This study largely draws on statistical data on counterfeiting and piracy, which due to their nature are largely incomplete and limited. Consequently, the quantitative results presented in this study illustrate only certain parts of counterfeiting and piracy. Despite this, the methodological apparatus was tailored to the available dataset to ensure the conclusions are clear and based on fact.

Counterfeiting and piracy are terms used to describe a range of illicit activities related to the infringement of intellectual property rights (IPRs). Following the (OCDE, 2008[9]), (OECD/EUIPO, 2016[1]) and (OECD/EUIPO, 2019[3]) studies, this report refers to the definitions as described in the World Trade Organization (WTO) Agreement on Trade-Related Aspects of Intellectual Property Rights (TRIPS Agreement). Consequently, this report focuses primarily on the infringement of copyright, trademarks, design rights and patents. The term counterfeit used in this report refers to tangible goods that infringe trademarks, design rights or patents, and the term pirated describes tangible goods that infringe copyright.

Three relevant aspects should be kept in mind in this context:

  • This wording is used for the purpose of this report only and does not constitute any definition outside its scope.

  • This study does not include intangible infringements, such as online piracy or infringements of other IPRs.

  • Substandard, adulterated or mislabelled products, for example pharmaceuticals, that do not violate a trademark, patent or design right, for example, and replacement automotive oil filters and head lamps that are made by firms other than the original equipment manufacturer (OEM) (provided the replacement parts do not violate a patent, trademark or design right) are beyond the scope of this study.

Markets for infringing products develop dynamically and have been affected by several economic developments over the past ten years. Some of these major patterns are likely to shape the overall economic background for the evolution of the trade in counterfeit goods.

Following a decrease from 2014 to 2016, world trade grew by almost 22% from 2016 to 2018 and then decreased 2.7% from 2018 to 2019.

Looking at world trade by sector, the increase in global trade was driven by fossil fuels and mining goods, with slower growth in both agricultural products and manufacturing. (Figure 1.2. ).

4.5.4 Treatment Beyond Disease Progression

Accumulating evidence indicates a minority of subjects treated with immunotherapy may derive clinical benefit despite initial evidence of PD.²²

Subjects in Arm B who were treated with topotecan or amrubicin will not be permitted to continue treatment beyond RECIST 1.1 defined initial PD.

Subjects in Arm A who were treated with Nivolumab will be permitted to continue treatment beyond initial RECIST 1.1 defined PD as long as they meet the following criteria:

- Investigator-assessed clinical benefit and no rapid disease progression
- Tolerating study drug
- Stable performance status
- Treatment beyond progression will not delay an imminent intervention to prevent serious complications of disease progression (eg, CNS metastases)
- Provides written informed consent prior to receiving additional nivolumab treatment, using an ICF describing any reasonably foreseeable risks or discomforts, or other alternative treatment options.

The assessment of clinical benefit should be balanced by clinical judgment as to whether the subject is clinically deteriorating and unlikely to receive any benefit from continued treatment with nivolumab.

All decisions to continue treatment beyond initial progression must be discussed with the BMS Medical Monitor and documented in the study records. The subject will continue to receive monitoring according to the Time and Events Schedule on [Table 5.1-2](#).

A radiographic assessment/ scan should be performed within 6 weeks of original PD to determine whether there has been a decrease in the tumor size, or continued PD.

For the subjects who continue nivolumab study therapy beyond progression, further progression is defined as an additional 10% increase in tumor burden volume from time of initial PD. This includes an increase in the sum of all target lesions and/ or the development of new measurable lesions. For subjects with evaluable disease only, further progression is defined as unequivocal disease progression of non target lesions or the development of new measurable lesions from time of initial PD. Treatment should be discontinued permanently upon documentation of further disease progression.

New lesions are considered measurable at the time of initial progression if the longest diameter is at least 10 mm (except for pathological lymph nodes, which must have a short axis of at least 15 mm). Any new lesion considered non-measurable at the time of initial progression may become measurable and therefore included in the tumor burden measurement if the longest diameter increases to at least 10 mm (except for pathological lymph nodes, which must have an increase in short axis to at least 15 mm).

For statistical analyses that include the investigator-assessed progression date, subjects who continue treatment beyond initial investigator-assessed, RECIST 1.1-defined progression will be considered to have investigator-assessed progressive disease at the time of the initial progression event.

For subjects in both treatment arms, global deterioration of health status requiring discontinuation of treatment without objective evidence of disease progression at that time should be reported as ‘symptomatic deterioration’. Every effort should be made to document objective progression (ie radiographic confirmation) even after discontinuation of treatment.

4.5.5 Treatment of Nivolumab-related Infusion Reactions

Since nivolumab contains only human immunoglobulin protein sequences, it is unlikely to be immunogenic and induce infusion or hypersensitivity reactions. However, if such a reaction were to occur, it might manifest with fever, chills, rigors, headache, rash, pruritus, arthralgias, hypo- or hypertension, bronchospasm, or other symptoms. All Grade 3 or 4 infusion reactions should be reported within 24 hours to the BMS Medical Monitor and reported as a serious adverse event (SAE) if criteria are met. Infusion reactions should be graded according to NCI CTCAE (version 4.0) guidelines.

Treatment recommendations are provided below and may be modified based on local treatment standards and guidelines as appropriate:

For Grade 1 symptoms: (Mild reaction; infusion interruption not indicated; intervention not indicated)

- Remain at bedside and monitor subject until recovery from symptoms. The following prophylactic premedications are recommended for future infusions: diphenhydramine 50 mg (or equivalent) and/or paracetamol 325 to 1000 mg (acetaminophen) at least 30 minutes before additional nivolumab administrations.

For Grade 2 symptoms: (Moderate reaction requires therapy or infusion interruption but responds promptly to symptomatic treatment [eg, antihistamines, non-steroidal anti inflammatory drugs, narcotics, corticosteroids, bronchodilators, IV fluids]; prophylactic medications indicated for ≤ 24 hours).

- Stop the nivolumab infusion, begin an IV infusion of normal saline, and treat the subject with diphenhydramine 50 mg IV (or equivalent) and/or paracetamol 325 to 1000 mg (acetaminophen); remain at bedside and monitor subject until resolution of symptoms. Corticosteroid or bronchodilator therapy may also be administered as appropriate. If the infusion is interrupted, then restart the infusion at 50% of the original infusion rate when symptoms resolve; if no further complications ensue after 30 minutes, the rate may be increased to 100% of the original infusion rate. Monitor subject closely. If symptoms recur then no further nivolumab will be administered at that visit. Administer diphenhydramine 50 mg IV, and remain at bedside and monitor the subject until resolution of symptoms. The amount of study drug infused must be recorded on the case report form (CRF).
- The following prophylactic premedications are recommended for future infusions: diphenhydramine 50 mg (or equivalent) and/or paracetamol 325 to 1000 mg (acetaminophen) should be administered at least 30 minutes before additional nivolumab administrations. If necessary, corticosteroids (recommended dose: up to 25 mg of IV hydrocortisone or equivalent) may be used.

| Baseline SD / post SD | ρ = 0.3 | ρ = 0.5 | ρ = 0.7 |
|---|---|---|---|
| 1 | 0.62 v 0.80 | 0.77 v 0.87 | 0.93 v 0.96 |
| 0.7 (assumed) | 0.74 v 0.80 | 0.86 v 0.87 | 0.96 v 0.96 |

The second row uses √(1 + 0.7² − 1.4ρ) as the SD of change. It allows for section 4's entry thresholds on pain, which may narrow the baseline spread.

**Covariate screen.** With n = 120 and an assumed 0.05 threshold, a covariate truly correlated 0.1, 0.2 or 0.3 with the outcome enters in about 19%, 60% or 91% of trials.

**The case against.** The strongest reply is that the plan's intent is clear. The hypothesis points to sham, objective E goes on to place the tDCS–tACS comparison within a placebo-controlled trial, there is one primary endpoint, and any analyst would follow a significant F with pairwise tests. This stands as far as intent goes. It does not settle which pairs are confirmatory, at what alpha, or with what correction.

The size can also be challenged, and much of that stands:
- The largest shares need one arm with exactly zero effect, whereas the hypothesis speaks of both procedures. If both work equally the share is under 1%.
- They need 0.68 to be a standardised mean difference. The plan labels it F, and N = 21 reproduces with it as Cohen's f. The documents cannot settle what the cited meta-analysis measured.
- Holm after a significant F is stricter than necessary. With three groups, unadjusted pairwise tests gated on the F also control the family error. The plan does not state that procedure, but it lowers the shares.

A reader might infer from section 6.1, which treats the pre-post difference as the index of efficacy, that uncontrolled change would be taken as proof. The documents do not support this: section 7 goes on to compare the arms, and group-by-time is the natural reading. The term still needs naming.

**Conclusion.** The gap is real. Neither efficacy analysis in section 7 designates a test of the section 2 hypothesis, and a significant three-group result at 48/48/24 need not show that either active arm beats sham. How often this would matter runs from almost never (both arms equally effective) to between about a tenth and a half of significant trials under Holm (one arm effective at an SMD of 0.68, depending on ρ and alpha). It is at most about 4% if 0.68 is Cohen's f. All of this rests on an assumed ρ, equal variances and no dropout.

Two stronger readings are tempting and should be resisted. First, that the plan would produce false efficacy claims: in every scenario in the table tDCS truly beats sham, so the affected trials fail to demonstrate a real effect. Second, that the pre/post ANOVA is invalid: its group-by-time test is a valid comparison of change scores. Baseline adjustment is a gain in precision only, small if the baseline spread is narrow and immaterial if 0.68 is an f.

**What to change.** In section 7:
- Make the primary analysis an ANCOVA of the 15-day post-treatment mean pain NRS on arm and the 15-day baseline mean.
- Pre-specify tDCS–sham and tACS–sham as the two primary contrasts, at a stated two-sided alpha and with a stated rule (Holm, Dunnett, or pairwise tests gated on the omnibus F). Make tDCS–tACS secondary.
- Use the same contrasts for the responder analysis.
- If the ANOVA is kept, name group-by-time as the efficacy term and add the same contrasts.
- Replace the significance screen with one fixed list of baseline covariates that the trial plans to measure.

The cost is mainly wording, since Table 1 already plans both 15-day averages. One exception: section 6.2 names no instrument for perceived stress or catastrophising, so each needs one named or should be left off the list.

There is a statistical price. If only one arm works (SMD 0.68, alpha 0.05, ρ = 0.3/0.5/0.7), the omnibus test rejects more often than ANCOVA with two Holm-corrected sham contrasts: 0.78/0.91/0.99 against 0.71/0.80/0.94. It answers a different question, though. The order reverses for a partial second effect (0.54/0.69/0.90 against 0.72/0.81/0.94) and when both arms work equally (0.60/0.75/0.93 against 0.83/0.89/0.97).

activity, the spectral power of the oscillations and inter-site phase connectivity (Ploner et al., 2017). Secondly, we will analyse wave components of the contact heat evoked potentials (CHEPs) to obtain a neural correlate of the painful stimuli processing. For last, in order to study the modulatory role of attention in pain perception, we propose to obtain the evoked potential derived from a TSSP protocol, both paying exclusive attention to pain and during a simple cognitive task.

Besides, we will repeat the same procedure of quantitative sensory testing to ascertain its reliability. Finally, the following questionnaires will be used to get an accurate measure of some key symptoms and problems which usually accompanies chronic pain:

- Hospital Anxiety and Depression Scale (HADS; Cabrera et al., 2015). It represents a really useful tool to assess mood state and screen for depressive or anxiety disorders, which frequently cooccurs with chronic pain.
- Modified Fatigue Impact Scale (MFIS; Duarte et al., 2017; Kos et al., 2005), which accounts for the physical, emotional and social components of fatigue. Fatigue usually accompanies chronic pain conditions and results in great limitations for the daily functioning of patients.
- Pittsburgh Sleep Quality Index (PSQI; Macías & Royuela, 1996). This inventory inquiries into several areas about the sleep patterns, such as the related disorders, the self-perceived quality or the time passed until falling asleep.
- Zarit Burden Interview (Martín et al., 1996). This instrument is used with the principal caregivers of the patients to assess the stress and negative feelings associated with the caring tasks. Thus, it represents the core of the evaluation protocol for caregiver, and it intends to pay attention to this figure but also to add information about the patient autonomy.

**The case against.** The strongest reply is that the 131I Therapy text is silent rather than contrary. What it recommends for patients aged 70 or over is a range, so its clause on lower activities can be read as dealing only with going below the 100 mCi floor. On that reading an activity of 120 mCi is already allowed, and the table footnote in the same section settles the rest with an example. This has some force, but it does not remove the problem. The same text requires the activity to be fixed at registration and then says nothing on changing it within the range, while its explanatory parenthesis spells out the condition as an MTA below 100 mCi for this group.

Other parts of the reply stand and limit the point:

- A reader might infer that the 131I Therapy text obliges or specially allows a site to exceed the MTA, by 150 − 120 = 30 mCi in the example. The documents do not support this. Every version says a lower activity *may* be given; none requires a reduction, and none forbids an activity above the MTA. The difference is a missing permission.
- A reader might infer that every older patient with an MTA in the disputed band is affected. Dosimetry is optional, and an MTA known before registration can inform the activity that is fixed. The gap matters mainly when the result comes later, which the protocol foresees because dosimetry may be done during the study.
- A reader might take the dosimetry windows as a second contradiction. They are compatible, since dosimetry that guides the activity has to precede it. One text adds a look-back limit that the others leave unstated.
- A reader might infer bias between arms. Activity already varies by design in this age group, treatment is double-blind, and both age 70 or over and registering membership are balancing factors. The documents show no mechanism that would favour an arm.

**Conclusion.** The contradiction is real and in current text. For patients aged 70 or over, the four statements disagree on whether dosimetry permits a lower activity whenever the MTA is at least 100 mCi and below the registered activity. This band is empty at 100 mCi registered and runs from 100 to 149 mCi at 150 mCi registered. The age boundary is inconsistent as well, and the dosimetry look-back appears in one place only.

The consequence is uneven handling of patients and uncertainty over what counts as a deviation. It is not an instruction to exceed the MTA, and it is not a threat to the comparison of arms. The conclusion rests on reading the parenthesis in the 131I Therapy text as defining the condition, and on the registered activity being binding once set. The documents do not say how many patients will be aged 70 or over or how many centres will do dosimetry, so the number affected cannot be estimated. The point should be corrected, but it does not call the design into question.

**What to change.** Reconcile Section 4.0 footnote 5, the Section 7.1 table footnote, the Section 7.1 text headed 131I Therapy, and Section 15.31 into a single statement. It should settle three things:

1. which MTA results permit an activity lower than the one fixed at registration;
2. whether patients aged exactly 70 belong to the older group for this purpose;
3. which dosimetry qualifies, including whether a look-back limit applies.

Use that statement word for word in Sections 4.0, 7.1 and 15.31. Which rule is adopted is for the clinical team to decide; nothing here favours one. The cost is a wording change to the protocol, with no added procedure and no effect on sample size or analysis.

The slow growth in commodity trade mostly halted in 2018. However, in 2019 the volumes of trade were still higher than in 2016 across all sectors that suffer from counterfeiting, for example, machinery, chemicals, food, textiles and office equipment.


[9] OCDE (2008), The Economic Impact of Counterfeiting and Piracy, Éditions OCDE, Paris,

[8] OCDE/EUIPO (2021), Misuse of Containerized Maritime Shipping in the Global Trade of Counterfeits, Éditions OCDE, Paris,,

[12] OECD (2021), COVID-19 vaccine and the Threat of Illicit Trade, Chair’s Summary Note,

[10] OECD (2020), Illicit Trade in a Time of Crisis. Chair’s Summary Note,

[14] OECD (2020), Trade in Fake Medicines at the Time of the Covid-19 Pandemics. Chair’s Summary Note,

[13] OECD (2018), Governance Frameworks to Counter Illicit Trade, OECD Publishing, Paris,,

[7] OECD/EUIPO (2020), Trade in Counterfeit Pharmaceutical Products, Illicit Trade, OECD Publishing, Paris,

[3] OECD/EUIPO (2019), Trends in Trade in Counterfeit and Pirated Goods, OECD Publishing, Paris,,

[6] OECD/EUIPO (2018), Misuse of Small Parcels for Trade in Counterfeit Goods: Facts and Trends, OECD Publishing, Paris,

[4] OECD/EUIPO (2018), Trade in Counterfeit Goods and Free Trade Zones: Evidence from Recent Trends, OECD Publishing, Paris/EUIPO, Alicante,

[5] OECD/EUIPO (2018), Why Do Countries Export Fakes?: The Role of Governance Frameworks, Enforcement and Socio-economic Factors, OECD Publishing, Paris/EUIPO, Alicante,

[2] OECD/EUIPO (2017), Mapping the Real Routes of Trade in Fake Goods, Illicit Trade, OECD Publishing, Paris,

[1] OECD/EUIPO (2016), Trade in Counterfeit and Pirated Goods: Mapping the Economic Impact, Illicit Trade, OECD Publishing, Paris,

[11] UNICRI (2020), “Cyber-crime during the COVID-19 Pandemic”,